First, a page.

“Thank you most awfully, Miss Cherrell. It’ll do admirably. I did want someone, and your sister is very modest.”

“I thought you’d never forgive me for asking at such a moment.”

“Always delighted for you to ask anything at any moment. I must go back now, but I’ll hope to see you again very soon.”

Gazing after him as he re-entered the building, she thought: ‘He has very nicely cut riding breeches!’ And she got into the car.

“Dinny,” said Clare, with a laugh, “he’s in love with you.”

“What!”

“I asked for two hundred, and he made it two hundred and fifty at once. How did you do it in one evening?”

“I didn’t. It’s you he’s in love with, I’m afraid.”

“No, no, my dear. I have eyes, and I know it’s you; just as you knew that Tony Croom was in love with me.”

“I could see that.”

“And I could see this.”

Dinny said quietly: “That’s absurd. When do you begin?”

“He’s going back to Town today. He lives in the Temple — Harcourt Buildings. I shall go up this afternoon and start in the day after tomorrow.”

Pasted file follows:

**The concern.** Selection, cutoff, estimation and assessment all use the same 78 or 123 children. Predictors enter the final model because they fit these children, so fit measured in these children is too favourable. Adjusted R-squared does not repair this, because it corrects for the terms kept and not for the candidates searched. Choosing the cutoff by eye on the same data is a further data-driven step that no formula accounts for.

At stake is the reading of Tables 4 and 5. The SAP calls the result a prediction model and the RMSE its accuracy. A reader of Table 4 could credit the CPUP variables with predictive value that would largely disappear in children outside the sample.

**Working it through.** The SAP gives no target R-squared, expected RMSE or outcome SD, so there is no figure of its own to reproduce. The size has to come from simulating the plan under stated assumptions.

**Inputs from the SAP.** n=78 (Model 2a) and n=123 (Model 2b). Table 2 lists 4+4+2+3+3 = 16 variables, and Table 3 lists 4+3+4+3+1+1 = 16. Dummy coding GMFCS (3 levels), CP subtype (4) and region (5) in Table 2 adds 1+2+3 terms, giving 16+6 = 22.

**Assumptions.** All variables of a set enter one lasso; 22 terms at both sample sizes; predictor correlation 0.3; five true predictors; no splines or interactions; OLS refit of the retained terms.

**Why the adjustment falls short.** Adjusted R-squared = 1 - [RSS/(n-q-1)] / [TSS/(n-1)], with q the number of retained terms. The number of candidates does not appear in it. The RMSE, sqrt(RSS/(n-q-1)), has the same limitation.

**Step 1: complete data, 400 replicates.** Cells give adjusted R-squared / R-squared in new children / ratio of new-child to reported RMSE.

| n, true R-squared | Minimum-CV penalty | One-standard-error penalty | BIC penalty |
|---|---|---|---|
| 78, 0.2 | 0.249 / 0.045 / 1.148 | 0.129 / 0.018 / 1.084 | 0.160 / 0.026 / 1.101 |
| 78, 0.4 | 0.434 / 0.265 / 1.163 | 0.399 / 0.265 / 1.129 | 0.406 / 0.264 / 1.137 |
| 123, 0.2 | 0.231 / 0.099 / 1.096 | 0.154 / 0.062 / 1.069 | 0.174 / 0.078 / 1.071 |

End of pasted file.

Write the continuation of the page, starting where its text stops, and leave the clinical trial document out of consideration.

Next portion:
“Where shall you live?”

“I think I shall take an unfurnished room or a small studio, and decorate and furnish it gradually myself. It’ll be fun.”

“Aunt Em is going back this afternoon. She would put you up till you find it.”

“Well,” said Clare, pondering; “perhaps.”

Just before they reached home Dinny said:

“What about Ceylon, Clare? Have you thought any more?”

“What’s the good of thinking? I suppose he’ll do something, but I don’t know what, and I don’t care.”

“Haven’t you had a letter?”

“No.”

“Well, darling, be careful.”

Clare shrugged: “Oh! I’ll be careful.”

“Could he get leave if he wanted?”

“I expect so.”

“You’ll keep in touch with me, won’t you?”

Clare leaned sideways from the wheel and gave her cheek a kiss.

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Last updated Saturday, March 1, 2014 at 20:37